It’s not easy being a leader in today’s world, especially as employees’ expectations of their own managers and company leaders continue to increase. Good leaders are expected to listen, enable opportunity and be role models and exceptional coaches. And, because employees expect a lot from their leaders, they lose trust and respect when those expectations are not met.
HR professionals who are tasked with designing and delivering leadership development programs have an ongoing challenge to understand how workplace issues and expectations are changing so that they can make sure to provide the right content to the right leaders at the right time. That takes continual re-evaluation and adjustment.
When was the last time you took a good look at your leadership development program?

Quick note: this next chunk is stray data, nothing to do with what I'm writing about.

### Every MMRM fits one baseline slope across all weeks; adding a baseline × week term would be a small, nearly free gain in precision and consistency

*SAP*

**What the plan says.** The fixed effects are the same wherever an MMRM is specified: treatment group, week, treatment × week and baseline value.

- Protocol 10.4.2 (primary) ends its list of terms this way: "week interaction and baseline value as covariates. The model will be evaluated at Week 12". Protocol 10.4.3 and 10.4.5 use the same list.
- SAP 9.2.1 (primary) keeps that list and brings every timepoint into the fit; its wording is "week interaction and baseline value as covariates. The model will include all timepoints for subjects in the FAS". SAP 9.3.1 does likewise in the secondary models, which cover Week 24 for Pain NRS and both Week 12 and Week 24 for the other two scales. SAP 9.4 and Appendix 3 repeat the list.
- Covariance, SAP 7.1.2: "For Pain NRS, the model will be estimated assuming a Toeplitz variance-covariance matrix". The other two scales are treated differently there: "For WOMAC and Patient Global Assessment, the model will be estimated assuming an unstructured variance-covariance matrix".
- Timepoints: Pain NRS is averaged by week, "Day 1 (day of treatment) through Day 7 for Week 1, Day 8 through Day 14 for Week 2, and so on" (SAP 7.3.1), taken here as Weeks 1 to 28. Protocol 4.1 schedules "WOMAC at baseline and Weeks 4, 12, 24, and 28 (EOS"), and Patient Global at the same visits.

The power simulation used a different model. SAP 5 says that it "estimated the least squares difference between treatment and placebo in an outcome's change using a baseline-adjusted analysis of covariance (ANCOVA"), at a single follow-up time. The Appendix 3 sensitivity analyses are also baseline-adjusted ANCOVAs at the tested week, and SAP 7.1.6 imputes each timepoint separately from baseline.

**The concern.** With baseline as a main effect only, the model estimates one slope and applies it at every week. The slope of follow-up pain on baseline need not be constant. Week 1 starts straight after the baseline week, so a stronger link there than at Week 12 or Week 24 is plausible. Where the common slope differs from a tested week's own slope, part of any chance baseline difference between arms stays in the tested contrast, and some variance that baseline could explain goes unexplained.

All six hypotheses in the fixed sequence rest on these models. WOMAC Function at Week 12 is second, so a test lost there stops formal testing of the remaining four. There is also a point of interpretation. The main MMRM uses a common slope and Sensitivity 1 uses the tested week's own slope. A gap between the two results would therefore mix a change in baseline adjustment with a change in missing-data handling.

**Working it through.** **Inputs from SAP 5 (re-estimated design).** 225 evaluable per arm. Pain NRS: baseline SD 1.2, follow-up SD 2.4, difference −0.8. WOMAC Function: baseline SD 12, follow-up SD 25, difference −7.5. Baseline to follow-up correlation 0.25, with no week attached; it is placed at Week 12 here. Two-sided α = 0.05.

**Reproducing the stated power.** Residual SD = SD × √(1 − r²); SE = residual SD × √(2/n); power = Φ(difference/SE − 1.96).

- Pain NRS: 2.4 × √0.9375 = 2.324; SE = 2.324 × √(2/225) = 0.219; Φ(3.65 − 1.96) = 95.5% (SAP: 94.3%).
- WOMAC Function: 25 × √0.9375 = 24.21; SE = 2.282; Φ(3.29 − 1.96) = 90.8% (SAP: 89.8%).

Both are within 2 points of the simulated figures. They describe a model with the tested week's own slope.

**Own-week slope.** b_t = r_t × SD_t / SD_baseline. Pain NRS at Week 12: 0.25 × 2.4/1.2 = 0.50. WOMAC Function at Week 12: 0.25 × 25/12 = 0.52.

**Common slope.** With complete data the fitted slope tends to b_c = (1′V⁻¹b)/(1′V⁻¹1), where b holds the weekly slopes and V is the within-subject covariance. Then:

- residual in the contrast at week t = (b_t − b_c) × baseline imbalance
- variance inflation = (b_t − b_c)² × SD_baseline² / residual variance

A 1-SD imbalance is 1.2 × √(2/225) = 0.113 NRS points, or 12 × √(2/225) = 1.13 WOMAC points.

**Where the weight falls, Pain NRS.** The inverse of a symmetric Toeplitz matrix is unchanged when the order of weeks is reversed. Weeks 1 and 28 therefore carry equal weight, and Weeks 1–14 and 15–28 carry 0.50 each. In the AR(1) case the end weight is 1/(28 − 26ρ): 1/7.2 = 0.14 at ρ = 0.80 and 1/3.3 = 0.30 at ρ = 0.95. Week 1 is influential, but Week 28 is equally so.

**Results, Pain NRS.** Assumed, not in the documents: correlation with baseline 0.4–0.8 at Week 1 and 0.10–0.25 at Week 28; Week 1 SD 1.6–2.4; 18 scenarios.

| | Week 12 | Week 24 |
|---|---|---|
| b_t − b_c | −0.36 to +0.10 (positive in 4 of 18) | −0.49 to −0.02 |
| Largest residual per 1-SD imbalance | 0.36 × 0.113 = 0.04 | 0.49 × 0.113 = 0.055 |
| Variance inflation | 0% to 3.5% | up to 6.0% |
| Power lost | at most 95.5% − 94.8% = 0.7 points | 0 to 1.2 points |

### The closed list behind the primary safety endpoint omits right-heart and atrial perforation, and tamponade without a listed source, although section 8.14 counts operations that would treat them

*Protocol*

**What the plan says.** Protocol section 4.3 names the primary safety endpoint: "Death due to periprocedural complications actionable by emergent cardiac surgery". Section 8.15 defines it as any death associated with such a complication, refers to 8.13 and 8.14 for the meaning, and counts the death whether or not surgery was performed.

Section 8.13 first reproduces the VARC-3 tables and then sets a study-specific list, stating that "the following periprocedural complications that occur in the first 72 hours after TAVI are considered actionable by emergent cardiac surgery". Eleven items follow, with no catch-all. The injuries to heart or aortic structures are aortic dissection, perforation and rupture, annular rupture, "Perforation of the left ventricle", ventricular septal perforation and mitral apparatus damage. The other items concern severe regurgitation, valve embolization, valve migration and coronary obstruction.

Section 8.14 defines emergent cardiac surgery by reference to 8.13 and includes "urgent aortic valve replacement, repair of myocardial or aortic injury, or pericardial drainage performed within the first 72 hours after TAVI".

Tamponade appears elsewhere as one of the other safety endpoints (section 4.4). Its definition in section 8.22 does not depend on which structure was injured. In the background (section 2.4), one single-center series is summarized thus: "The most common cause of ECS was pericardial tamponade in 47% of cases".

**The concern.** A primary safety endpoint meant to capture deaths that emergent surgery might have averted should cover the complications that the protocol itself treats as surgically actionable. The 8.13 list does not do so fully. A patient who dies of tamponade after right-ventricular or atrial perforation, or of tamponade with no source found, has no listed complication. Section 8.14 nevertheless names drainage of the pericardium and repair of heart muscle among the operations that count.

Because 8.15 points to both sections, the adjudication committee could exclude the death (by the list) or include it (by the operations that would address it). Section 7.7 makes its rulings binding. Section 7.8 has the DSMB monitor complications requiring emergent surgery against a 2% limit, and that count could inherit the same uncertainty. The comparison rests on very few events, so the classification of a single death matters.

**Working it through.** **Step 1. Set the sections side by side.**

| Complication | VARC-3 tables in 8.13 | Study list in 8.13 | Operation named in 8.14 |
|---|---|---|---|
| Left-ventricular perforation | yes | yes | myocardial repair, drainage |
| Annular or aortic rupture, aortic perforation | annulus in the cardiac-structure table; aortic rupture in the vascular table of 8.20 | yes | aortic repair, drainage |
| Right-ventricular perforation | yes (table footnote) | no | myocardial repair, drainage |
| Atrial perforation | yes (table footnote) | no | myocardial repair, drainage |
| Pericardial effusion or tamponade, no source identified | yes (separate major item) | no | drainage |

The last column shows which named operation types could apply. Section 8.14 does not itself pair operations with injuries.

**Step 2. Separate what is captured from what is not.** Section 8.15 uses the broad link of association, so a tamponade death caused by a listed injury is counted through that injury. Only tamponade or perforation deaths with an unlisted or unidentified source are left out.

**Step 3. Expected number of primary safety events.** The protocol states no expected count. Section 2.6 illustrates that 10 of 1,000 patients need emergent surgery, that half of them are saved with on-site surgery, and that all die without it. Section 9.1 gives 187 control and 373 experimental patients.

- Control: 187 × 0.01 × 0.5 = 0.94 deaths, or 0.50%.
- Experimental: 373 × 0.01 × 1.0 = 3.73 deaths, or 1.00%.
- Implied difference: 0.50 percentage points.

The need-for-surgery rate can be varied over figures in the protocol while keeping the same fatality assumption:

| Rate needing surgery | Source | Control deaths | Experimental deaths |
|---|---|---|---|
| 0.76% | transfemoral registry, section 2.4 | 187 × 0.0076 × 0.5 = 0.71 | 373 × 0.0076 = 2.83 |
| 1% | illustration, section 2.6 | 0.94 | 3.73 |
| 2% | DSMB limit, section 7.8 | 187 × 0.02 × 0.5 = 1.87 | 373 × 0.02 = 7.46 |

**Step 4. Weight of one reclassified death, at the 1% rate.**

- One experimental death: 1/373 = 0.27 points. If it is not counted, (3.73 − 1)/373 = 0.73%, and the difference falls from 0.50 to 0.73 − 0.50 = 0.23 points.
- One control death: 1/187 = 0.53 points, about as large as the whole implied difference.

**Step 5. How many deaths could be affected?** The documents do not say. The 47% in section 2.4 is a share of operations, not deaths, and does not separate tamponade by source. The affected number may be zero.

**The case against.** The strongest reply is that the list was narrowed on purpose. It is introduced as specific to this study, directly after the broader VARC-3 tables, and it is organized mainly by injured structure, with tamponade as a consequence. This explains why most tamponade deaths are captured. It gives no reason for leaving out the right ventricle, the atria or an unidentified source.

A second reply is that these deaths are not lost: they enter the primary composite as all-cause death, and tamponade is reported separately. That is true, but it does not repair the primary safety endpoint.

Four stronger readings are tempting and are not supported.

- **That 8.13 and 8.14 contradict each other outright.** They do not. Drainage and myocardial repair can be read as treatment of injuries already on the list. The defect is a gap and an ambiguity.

Here are some ideas for reevaluating, reinvigorating and reengineering your current leadership development efforts:
- Take a fresh, objective look at your curriculum offerings. Do they align with the organization’s strategies?
- Enhance your leadership development content by getting learners actively involved in thinking and discovering. Are there ample opportunities to engage in real-world exercises?
- Redesign your offerings, incorporating small-team activities, challenge scenarios, game techniques, post session action plans and other discovery learning exercises. Do your offerings engage learners?
- Expand the use of simulations that place learners in situations where they have to employ critical thinking to make decisions and analyze consequences. Do the simulations closely align with real-world issues?
- Incorporate business acumen development into your curriculum to ensure your leaders understand the business – both its financial drivers and its strategic objectives. Do leaders tie their actions and decisions to the company’s success?
By assessing your current leadership development initiatives, you put your organization and its leaders in a much stronger position to succeed in the future…and keep up with changing norms and expectations.
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